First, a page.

In teams of 2:
20 Hand Stand Push Ups (modification: to abmat or box HSPU)
30 Deadlifts (250/175)
50 Box Jumps (24/20)
200 Wall Balls (20/14)
400 Double Unders (modification: 600 single unders)
400m Plated Run (45/25, each person)
40 minute cap
*1 person rests, while the other works. Split reps up evenly.
For today’s workout, try to do smaller unbroken sets.
Example: 10-15 wall balls, 25-50 double unders depending on skill level.
Below is a write up from CrossFit Syndicate describing the significance of a Hero WOD and also a write up of the hero we are honoring today. I have changed up the reps to make it partner friendly.
A CrossFit Hero WOD is designed to honor a fallen Hero, to give yourself a reality check and to put you into a level of suck that brings this whole thing back into perspective. A CrossFit Hero WOD is not meant to be an everyday training regimen, nor should it be. These workouts are nasty, and for good reason, they take you to a place that you may never have been before. A level of suck that is indescribable to most that have never been there, and when its over you should feel accomplished not because of the time on the board, but the fact that you finished, the fact that you put it all out there to honor a fallen Hero.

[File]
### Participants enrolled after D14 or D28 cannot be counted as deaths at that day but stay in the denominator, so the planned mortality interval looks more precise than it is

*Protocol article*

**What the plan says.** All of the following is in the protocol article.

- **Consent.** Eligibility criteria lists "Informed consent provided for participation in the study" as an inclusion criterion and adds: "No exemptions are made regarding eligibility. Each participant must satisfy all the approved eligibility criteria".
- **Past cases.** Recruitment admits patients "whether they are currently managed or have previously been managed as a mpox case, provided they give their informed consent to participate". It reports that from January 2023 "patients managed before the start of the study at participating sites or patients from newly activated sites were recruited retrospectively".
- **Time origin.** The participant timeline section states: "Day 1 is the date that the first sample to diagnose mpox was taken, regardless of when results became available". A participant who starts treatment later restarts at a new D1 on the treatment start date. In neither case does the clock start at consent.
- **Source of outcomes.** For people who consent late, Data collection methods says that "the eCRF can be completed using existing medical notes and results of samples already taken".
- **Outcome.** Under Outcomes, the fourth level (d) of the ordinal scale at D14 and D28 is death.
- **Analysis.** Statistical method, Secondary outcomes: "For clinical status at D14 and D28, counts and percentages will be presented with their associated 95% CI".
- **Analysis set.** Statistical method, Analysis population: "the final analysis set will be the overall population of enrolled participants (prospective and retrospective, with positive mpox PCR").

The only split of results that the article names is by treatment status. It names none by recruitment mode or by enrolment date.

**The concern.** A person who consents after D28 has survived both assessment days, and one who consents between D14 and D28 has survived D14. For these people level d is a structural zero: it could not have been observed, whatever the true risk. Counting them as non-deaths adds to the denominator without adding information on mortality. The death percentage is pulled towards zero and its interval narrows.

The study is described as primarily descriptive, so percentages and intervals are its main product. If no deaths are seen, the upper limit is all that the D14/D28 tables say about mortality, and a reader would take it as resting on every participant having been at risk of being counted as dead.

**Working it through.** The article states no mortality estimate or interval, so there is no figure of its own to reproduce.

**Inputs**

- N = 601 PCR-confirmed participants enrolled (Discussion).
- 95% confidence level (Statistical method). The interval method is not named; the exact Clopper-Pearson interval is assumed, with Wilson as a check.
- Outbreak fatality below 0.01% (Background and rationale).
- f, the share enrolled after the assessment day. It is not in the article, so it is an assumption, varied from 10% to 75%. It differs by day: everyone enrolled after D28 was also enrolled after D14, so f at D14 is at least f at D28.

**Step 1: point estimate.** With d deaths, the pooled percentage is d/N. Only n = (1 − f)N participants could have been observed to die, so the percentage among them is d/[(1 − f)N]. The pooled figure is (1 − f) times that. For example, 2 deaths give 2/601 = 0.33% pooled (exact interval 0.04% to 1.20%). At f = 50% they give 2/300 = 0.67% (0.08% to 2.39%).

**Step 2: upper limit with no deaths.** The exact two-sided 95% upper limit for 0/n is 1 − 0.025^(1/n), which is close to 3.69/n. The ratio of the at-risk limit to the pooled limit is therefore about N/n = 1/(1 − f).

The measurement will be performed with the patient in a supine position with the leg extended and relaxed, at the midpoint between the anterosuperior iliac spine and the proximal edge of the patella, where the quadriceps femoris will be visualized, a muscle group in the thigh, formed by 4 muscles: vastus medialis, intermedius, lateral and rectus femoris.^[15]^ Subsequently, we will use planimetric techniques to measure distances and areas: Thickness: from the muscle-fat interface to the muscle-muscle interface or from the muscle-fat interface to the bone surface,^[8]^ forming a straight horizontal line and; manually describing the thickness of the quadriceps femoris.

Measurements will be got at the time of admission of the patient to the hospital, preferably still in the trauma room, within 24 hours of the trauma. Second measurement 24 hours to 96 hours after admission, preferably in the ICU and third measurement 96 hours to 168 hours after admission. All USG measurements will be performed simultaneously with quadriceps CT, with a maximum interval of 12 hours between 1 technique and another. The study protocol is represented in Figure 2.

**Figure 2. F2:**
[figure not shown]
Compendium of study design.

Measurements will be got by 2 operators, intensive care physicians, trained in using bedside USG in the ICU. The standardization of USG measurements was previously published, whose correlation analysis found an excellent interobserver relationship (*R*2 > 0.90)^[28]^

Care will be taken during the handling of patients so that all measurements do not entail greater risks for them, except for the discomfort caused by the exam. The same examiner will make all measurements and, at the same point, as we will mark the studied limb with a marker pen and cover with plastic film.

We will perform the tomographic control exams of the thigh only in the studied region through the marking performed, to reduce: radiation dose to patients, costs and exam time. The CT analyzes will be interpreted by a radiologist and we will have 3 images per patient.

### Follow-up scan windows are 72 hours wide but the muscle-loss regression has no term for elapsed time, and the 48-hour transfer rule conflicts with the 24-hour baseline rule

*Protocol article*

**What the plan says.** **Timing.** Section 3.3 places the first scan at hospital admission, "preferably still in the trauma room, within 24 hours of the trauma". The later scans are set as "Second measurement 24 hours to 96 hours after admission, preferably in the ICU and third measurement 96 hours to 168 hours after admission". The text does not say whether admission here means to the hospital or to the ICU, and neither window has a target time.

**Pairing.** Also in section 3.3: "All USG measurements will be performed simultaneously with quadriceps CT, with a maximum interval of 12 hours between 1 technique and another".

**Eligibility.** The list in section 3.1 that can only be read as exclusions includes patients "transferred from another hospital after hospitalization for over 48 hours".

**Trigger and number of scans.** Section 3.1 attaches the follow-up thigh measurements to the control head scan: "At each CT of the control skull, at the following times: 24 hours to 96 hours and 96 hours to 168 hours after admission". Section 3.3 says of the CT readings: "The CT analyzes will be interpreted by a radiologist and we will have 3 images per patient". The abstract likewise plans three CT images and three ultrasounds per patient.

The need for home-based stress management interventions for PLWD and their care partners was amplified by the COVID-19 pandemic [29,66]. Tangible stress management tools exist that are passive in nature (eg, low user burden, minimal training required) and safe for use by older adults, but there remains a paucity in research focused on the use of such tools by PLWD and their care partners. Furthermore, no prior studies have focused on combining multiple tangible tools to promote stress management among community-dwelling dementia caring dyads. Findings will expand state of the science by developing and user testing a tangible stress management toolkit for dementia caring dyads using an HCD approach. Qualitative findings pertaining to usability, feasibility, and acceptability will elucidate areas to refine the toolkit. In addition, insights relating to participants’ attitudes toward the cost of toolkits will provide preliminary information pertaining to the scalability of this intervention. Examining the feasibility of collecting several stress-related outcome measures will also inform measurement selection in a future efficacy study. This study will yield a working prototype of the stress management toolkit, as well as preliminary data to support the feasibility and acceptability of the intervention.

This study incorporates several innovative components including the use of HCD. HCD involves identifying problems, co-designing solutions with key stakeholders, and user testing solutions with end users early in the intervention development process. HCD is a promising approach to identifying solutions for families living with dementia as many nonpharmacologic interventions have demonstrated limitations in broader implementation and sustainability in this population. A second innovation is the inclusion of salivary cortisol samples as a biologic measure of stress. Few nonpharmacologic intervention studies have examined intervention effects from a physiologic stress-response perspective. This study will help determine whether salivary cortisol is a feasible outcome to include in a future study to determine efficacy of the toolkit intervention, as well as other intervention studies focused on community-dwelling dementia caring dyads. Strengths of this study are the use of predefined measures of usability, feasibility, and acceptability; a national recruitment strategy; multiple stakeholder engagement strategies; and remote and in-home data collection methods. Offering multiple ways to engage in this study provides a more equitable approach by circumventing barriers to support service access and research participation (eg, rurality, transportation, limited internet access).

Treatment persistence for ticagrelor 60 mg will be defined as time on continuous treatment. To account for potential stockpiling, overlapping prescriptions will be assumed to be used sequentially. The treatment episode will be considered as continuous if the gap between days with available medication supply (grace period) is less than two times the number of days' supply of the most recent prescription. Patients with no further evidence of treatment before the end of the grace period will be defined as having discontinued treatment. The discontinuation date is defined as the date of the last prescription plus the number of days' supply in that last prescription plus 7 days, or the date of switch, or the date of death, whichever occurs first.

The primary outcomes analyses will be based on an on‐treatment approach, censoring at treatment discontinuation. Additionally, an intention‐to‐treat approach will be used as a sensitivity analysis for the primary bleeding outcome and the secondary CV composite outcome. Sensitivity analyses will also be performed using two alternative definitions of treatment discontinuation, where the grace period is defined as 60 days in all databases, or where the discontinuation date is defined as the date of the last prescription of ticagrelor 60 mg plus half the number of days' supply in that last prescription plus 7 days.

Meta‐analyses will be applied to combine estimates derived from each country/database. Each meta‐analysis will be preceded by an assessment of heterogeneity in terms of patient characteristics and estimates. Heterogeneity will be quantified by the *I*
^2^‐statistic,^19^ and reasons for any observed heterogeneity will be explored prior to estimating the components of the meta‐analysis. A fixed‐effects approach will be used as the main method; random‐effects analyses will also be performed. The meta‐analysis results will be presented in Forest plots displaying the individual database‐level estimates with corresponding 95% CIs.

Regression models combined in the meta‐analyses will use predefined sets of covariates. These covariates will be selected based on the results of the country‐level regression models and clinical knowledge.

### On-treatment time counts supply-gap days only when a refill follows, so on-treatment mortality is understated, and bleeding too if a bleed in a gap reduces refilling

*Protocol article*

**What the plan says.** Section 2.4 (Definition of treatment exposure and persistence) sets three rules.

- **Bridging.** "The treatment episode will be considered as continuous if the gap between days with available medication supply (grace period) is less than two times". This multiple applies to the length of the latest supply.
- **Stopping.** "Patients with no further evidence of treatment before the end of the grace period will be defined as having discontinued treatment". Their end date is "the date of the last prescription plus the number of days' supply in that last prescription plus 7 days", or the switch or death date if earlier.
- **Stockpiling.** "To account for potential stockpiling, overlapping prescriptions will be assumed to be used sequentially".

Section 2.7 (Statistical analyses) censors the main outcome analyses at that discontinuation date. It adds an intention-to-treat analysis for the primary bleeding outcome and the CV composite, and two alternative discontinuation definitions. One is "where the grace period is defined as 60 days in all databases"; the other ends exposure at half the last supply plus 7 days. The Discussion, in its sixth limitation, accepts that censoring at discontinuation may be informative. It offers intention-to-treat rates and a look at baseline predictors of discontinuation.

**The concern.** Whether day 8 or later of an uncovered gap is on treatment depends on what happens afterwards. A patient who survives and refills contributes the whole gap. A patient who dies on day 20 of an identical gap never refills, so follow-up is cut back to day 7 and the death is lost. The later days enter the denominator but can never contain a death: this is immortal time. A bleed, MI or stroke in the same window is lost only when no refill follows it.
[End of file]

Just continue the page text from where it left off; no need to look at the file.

So today, as we hit this workout, I want us to all sit back and look at the big picture. Take a second to think about why we are doing this, then give this workout everything you have. It will be tough, it will be grueling, but in the end I promise you will be proud of what just went down.
“Courage is not the absence of fear, but the judgement that something else is more important than fear”
The CrossFit Hero WOD we are going to be doing today is called “Nutts”. Here is a little bit on Lieutenant Andrew Richard Nuttall.
Lieutenant Andrew Richard Nuttall, 30, from the 1st Battalion Princess Patricia’s Canadian Light Infantry (1 PPCLI), based in Edmonton, Alberta, serving as a member of the 1 PPCLI Battle Group was killed by an improvised explosive device that detonated during a joint foot patrol near the village of Nakhonay in Panjwaii District, about 25 km southwest of Kandahar City on December 23, 2009. He is survived by his parents, Richard and Ethel Jane Nuttall.